Psalm 27 expresses confidence in the presence of the Lord and does so in triumphal language. “The Lord is my light and my salvation, whom then shall I fear?” (Sorry, that’s the way I memorized it, and this should be memorized, right after Psalm 23!) The Lord is the strength and stronghold of my life, of whom should I be afraid? Enemies range from “evildoers,” adversaries and foes—all shall stumble and fall because of the Lord’s care. “Even though an army encamps against me, yet, my heart shall not fear.” The imagery of a fearful heart is so true to life when anxiety hits. After one more expression of confidence, the psalm turns more reflective: “One thing have I asked of the Lord and that will I seek after: to dwell in the house of the Lord all the days of my life, to behold the beauty of the Lord and to inquire in his temple.” This is precisely the same sentiment with which Psalm 23 ends. It goes on to affirm (and perhaps even recall) God’s sheltering care in the day of trouble. The double action of “conceal me in his tent,” and “set me high on a rock” covers the span from shelter when on the run to ultimate triumph over those who pursue. And now, the psalm turns victorious and exultant with promises of sacrifice, shouts of joy and songs (psalms) and melodies to the Lord (remember, they were often accompanied by or sung to melodies; not just recited). There is the request for God to hear when he cries and to answer. Immediately, his heart says to him, “Come, seek his face,” and he replies, “Your face Lord, do I seek; do not hide it from me.” Notice the kind of face-to-face intimacy of relationship that is being sought as the psalm pleads not to be turned aside, cast away or forsaken. And then, there is the extraordinary confession, “Though my mother and father forsake me, the Lord will not, but will take me up.” There follows the request to be taught the Lord’s ways and to be led on a level path (who of us does not want life without its ups and downs?), and to be kept out of the hands of his adversaries, for false witnesses have arisen against him and are breathing threats of violence. The psalm ends with the wonderful affirmation, “I believe I shall see the goodness of the Lord in the land of the living,” and then “wait for the Lord, be strong, let your heart take courage. Wait for the Lord.” This last phrase, in one or another form, appears some fourteen times in the Old Testament, better than a third of them in the Psalter. The faith of the Psalter, if not all of Scripture, can be summed up as “Waiting for the Lord.” Seeing the goodness of the Lord in the land of the living along with the previous, “the Lord will take me up,” was later seen as a reference to life after death in heaven. Here, in its original setting, it simply means goodness of life lived with and out of the strength of the Lord now, here, in the land of the living.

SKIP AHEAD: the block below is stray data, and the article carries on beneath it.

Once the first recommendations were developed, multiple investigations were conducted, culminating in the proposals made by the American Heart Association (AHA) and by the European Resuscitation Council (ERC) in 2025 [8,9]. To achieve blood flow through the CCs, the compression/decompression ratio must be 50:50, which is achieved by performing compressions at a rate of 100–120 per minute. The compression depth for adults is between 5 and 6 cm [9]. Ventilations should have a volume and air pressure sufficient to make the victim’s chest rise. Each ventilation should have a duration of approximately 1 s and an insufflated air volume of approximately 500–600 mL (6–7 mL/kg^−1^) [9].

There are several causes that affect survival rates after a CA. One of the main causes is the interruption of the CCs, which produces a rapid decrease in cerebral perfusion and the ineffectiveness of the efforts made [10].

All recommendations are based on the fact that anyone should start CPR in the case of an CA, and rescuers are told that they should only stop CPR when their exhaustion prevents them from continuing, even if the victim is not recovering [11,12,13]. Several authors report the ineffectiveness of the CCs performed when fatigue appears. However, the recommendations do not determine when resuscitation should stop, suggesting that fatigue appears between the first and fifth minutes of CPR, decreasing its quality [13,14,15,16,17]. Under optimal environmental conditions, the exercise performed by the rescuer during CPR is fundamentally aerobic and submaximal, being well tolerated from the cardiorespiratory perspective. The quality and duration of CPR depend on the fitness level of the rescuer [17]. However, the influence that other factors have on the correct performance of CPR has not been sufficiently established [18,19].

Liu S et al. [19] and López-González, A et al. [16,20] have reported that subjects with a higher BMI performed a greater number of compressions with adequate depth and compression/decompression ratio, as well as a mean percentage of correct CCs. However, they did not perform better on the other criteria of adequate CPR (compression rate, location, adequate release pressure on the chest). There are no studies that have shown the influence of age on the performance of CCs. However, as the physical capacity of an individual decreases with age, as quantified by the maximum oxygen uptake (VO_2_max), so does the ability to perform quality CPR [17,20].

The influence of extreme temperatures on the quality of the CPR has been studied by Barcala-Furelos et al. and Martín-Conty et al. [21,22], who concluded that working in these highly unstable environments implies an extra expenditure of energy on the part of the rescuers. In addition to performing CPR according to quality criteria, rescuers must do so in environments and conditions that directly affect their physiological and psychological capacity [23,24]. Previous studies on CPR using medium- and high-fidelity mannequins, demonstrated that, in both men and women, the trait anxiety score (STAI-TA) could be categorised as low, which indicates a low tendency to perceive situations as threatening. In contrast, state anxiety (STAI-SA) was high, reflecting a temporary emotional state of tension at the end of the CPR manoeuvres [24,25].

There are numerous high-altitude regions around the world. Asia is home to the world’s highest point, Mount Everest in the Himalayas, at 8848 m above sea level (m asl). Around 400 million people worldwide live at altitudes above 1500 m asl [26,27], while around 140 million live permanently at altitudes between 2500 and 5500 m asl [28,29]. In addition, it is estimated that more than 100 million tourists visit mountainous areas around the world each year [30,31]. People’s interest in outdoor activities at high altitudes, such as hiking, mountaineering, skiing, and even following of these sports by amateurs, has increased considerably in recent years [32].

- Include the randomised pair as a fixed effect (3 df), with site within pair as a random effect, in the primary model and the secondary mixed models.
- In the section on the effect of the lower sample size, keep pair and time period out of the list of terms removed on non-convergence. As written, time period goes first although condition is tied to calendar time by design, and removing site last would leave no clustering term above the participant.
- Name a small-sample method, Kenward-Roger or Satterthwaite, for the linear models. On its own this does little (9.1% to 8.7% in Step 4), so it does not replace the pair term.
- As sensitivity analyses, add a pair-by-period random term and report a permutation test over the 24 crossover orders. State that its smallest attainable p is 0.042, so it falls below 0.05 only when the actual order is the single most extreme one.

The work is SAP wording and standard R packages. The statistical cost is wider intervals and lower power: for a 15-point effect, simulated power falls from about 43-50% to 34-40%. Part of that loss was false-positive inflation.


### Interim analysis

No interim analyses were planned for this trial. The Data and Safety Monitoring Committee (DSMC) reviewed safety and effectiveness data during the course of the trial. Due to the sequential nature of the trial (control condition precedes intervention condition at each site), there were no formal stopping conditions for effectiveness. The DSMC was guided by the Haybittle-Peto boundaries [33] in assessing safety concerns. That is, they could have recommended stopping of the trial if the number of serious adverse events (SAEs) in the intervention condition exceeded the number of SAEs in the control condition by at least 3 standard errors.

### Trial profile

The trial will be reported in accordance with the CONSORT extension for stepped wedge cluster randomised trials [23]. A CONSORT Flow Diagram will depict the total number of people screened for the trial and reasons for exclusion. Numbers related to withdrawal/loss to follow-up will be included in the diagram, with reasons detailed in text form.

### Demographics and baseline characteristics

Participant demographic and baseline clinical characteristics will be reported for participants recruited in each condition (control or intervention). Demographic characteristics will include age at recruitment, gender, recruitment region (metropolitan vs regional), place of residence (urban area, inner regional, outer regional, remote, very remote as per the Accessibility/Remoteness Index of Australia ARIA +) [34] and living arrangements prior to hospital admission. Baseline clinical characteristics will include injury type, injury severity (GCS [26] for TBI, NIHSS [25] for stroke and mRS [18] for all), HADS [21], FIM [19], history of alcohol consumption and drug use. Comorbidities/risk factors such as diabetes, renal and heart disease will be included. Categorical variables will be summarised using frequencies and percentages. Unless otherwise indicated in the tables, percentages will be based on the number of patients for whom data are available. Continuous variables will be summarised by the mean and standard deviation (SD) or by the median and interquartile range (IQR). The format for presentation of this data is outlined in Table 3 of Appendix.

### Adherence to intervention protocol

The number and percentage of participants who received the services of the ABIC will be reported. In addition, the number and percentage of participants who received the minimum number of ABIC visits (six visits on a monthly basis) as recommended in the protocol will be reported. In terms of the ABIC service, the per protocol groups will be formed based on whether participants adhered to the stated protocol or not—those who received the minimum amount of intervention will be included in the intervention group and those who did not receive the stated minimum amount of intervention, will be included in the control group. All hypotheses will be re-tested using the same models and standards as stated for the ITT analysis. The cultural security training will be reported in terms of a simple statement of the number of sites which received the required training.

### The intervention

Sin entered life through Adam’s deliberate disobedience and brought with it death for everyone, whether with or without the Law and whether their sin was deliberate or inadvertent. Death reigned in life for everyone. But now, grace, justification and life have entered the scene through the obedience of one man—Jesus Christ. And the free gift of his work, though for everyone, is even much more than that of Adam, for it has power to redeem all from sin and death. Paul has set up the Adam/Christ typology in parallel, to show that both come from willful action—Adam’s disobedience and Christ’s obedience—and both have consequences, one death and one life. But, that is where the parallel ends, for the grace that has emerged out of Christ’s obedience is “much more” than the sin that has come from Adam’s disobedience, and that grace leads to “justification and life for all.” What God has done in Christ, God has done for all so that God’s grace may abound in all.